Dude, in America we have an awesome saying called Murphy's Law which says if something can happen, it will happen.
According to Murphy's Law if you buy a cheap
boat in the states thinking it will be so much less expensive than one you can buy in Europe
if you just sail it across the ocean, and that cheap
boat has the potential to break down in the middle of the ocean in the midst of a gale causing you terrible grief, well then that cheap boat will most certainly break down in the middle of the ocean in the midst of a gale and cause you terrible grief.
Murphy's Law also applies to the internet
where sometimes people go to get external validation for their foolish ideas but end up being told things they don't want to hear.
For example, if you start out telling the world you and your wife and two kids
and big dog want to live on a boat but complain that new boats too expensive, then proceed to ask very basic questions about the best way to undertake an epic tans-oceanic voyage singlehanded on an older boat without prior singlehanded experience, well then, according to Murphy's Law strangers are going to read your postings and respond by telling you things you don't want to hear.
It's just how it works.
If I had known you were so emotionally sensitive I would have coddled you more as my intent isn't to make you feel bad, but really crossing an ocean is serious business.
My crossing last summer was a delivery
with someone like yourself who thought buying
a boat in the states and sailing it to Europe
was a way to get the boat he wanted but couldn't otherwise afford. The boat was old and had not been the best maintained and my friend had both a limited budget
and a schedule to keep.
Even though he had owned and sailed the boat in the states for a year prior and he had made just about every possible preparation, we still got the crap beat out of us and in the end, he failed to achieve his goals because he was ultimately unrealistic and over-reaching.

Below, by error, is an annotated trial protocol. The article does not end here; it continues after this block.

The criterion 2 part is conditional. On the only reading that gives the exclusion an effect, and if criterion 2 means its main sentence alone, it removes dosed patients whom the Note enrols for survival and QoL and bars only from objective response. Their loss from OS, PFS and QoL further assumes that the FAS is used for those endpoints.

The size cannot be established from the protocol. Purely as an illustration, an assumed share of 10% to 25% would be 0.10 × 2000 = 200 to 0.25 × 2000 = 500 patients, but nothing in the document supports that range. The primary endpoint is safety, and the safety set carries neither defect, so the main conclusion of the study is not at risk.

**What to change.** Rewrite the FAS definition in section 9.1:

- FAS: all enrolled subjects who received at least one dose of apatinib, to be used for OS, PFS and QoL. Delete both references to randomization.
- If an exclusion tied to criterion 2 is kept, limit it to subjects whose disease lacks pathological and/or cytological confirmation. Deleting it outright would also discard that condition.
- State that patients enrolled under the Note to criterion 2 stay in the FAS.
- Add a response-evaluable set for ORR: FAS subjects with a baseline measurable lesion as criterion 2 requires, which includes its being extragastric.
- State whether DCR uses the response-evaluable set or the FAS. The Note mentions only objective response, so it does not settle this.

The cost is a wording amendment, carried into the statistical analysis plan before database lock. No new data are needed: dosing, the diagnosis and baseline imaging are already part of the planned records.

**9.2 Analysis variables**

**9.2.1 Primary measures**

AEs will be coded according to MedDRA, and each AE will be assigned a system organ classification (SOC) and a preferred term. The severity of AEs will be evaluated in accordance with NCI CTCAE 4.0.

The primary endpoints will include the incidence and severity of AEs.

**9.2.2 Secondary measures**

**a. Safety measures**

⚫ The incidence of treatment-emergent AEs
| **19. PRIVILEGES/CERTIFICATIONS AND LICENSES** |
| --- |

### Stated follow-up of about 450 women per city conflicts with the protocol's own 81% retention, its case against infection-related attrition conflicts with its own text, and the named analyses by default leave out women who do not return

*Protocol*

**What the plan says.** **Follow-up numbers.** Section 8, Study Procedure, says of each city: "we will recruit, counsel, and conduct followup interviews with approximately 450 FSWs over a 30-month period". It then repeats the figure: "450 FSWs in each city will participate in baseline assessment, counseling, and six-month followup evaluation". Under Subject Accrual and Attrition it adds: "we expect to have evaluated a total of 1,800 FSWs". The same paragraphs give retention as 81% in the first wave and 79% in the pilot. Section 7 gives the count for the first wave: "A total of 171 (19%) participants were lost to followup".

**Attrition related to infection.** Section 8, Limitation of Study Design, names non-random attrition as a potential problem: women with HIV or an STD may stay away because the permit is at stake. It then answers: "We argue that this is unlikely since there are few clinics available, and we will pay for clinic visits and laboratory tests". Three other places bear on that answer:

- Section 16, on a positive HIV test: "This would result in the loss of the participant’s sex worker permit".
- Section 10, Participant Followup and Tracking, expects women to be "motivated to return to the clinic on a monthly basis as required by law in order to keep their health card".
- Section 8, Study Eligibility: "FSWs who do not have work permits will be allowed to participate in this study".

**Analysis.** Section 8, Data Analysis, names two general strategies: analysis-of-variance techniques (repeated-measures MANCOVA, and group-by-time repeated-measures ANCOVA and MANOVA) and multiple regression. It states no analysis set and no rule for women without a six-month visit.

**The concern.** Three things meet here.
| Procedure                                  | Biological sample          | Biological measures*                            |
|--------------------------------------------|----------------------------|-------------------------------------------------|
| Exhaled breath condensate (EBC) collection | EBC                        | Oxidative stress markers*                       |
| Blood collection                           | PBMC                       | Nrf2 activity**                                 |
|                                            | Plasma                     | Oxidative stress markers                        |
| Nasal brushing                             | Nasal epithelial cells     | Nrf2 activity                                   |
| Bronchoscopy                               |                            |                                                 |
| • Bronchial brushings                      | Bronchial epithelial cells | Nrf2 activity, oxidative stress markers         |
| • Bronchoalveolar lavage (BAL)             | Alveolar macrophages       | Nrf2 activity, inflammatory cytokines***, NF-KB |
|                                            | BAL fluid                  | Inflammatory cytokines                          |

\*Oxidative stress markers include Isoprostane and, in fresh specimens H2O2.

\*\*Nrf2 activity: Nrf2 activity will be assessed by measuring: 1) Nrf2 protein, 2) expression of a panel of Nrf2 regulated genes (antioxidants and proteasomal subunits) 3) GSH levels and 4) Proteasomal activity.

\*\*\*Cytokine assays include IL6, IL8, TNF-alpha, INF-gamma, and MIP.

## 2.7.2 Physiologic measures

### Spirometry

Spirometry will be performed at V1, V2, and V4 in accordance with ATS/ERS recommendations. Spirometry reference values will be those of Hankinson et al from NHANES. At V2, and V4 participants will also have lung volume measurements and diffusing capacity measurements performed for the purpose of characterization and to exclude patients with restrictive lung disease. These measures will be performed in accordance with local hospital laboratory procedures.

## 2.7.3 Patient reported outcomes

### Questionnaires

Before our departure my wife and I considered backing out due to schedule conflicts knowing my friend would have carried on regardless without us. In hindsight it is very clear he would not have made it even to the Azores
if he had tried to do it alone. On our trip we tore sails
and broke gear
as one does with older boats crossing the ocean and we ended up having to hand steering
pretty much the whole way across.
Singlehanded? Yeah maybe on a boat set up specifically for it. One with at least three back-up autopilots.
Also, it might be a good idea to have a plan for how you are going to get yourself up the mast
alone in 5 meter swells to cut away a leach cord on a mainsail
that shredded while hove to in sixty knot
winds and got itself wrapped around the remaining running backstay that isn't broken so that you can drop the mainsail
and put up a back-up mainsail so you can survive the gale that wasn't forecast
but spontaneously developed behind you before rolling right over you and is going park itself in front of you for the next five days.
Hopefully your wife will read this and talk some sense into you. Saying you are a pilot for fifteen years makes you sound arrogant. Saying you think you are safer sailing singlehanded than with crew makes you sound wildly imprudent.
Yeah, I am still wishing you good luck. Clearly you need it.